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Active Transportation for All

Active Transportation for All

Vancouver has a reputation as an active city. Surrounded by nature as we are, there is no shortage of options when it comes to getting outside and getting moving. But that doesn’t necessarily mean our kids are getting as much activity as they should. Active Healthy Kids Canada recently released their 2013 AReport Card on Physical Activity for Children and Youth. They say that only five percent of Canadian kids aged five to seventeen are meeting the guidelines for the recommended amount of daily physical activity, and there has been no improvement observed in the past year. So what do we do? They suggest leaving the car at home, and opting for active transportation.

Active Transportation

Active transportation, like walking, cycling, wheeling, rollerblading or skateboarding is a cheap and easy way to fit more activity into your day. The more time that our kids spend strapped into their booster seats on the way to school, activities or events, the less time they’re spending moving under their own steam. This is why thereport card gave active transportation a D grade. But what can we do about it? VancouverMom.ca recently connected with Jennifer Cowie Bonne, CEO of Active Healthy Kids Canada and a mom herself, to find out.

Jennifer says that 58% of us parents walked to school as kids – but only 28% of our children do. Our concerns about safety, our busy work schedules, and the distance that many of our kids are traveling to school, all conspire to keep us in our cars. But do we really need to drive so much? Jennifer challenges us to re-consider our situations, saying, “Do a check to see whether your barriers to active transportation are real or perceived.”

Walk a Kilometer

Walking or cycling to school doesn’t have to be all-or-nothing. If you can’t do it every day (and Jennifer admits that her family isn’t able to, either), try to use active transportation one or two days a week. Or park your car further from the school, and get out and walk the last few blocks. Jennifer points out that adding a one kilometer walk works out to about 15 minutes of additional activity in your day. Kids’ activities can be expensive, and schedules can be difficult to juggle, but most of us can find 15 minutes to take a walk with our kids a few times a week.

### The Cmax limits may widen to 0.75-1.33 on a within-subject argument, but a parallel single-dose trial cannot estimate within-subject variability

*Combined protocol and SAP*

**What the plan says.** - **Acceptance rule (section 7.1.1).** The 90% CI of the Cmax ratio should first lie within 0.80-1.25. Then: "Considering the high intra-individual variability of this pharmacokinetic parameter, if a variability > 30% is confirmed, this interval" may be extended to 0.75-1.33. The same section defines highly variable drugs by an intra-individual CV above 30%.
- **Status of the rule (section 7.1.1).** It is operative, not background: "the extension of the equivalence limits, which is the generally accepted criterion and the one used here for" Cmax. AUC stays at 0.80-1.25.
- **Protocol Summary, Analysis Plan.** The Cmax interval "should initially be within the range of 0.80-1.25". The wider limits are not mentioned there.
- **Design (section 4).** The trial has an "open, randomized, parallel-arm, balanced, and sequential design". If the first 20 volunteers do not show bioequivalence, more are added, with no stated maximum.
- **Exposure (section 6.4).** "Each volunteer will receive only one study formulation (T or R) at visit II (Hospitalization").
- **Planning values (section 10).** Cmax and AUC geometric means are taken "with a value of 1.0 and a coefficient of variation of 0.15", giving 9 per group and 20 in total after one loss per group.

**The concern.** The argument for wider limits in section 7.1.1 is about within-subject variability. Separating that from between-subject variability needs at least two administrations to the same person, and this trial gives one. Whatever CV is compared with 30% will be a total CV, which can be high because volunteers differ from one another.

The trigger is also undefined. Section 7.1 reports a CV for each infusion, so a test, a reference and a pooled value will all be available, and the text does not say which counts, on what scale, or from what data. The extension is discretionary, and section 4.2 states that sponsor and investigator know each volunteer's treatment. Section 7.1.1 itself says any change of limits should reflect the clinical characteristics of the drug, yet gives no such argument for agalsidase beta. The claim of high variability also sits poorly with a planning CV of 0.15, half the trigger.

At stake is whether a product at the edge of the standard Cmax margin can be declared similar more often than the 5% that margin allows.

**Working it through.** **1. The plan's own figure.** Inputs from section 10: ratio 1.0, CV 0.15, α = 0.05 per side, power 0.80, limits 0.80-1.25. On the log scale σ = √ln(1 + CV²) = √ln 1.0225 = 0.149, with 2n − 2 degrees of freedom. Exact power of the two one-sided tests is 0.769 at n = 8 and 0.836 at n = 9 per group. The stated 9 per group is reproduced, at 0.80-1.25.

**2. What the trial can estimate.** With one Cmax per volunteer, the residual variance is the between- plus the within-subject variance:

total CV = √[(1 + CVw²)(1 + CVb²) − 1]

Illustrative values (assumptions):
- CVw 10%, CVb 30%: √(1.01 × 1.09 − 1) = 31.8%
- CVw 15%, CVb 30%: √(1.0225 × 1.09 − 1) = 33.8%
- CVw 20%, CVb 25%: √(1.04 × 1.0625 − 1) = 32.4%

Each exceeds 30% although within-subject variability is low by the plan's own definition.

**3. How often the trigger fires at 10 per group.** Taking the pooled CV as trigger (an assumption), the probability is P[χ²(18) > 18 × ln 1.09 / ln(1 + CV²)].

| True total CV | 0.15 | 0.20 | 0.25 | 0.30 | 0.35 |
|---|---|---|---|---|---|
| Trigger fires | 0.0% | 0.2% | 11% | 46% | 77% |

Let’s be honest – when the rain is coming down, not many of us feel like heading out for a walk. But summer is here in Vancouver, which means this is a great time to get in the active transportation habit. If the kids are out of school, think of where else you can walk or cycle. Head to the library, visit a neighbourhood park, or walk to day camps. Jennifer says, “Kids’ activities will change all the time. Getting around under your own steam is a habit that will last a lifetime.” She also suggests going light on the organized activities this summer, saying, “Not every minute needs to be scheduled.” Once kids get outside, they’ll naturally engage in active play.

Active and Safe

This is all well and good, but what about keeping your kids safe? Not many parents are not comfortable with the idea of their five or six year olds walking to school by themselves. Jennifer suggests that you can start small. Teach your kids about safety. Find others to walk with, so that your kids aren’t alone. And get your school involved. Jennifer says, “Schools should consider implementation of safe walk-to-school travel plans and provide bike racks, and government strategies should ensure urban planning that supports safe communities for cycling and walking.” With Vancouver’s Greenest City goals, setting up programs to get people out of their cars just seems like good sense. The planet will thank us, and we’ll be instilling the active transportation habit in our kids.

How do you build active transportation into your life with kids? Please leave a reply and share your tips.

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